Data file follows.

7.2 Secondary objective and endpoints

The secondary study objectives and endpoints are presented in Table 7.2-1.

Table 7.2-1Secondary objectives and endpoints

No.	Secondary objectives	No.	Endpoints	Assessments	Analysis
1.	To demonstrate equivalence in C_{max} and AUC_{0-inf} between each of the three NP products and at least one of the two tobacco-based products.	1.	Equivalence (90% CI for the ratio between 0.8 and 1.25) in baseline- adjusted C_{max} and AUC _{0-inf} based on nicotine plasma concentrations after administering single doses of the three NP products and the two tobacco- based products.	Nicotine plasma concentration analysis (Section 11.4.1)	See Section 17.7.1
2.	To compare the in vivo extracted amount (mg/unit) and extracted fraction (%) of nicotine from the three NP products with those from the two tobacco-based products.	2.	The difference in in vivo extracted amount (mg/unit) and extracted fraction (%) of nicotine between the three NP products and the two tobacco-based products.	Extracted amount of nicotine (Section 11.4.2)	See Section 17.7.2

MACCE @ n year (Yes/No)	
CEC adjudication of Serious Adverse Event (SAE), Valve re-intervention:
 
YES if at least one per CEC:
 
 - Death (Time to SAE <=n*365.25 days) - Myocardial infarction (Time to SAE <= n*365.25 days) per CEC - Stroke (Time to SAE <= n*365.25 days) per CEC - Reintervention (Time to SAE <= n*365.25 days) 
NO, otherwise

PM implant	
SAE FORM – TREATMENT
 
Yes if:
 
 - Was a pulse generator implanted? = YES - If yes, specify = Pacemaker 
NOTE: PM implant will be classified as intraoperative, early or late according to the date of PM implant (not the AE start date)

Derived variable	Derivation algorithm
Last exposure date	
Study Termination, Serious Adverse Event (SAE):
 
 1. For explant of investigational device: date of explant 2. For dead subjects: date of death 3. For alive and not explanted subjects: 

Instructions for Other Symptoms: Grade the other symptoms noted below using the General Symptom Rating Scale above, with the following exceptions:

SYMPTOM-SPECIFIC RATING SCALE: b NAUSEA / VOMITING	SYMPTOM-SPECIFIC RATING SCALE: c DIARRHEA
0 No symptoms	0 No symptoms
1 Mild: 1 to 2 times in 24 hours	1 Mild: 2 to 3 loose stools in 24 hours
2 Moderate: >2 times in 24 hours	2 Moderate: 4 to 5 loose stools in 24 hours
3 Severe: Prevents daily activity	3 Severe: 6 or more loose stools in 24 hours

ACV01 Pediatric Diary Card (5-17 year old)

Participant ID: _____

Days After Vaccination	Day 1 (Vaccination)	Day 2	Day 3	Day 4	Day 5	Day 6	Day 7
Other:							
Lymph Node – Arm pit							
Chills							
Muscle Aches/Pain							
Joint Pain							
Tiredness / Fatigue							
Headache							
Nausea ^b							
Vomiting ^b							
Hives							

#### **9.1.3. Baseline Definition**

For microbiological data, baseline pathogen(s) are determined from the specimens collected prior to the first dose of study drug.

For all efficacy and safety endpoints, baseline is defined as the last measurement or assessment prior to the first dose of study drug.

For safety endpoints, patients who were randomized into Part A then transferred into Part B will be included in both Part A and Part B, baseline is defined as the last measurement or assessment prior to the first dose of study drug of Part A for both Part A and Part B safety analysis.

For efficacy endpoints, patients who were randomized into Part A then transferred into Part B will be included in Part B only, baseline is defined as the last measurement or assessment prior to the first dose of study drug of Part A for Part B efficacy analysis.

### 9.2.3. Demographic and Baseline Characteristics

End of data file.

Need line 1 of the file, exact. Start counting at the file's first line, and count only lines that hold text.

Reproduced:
7.2 Secondary objective and endpoints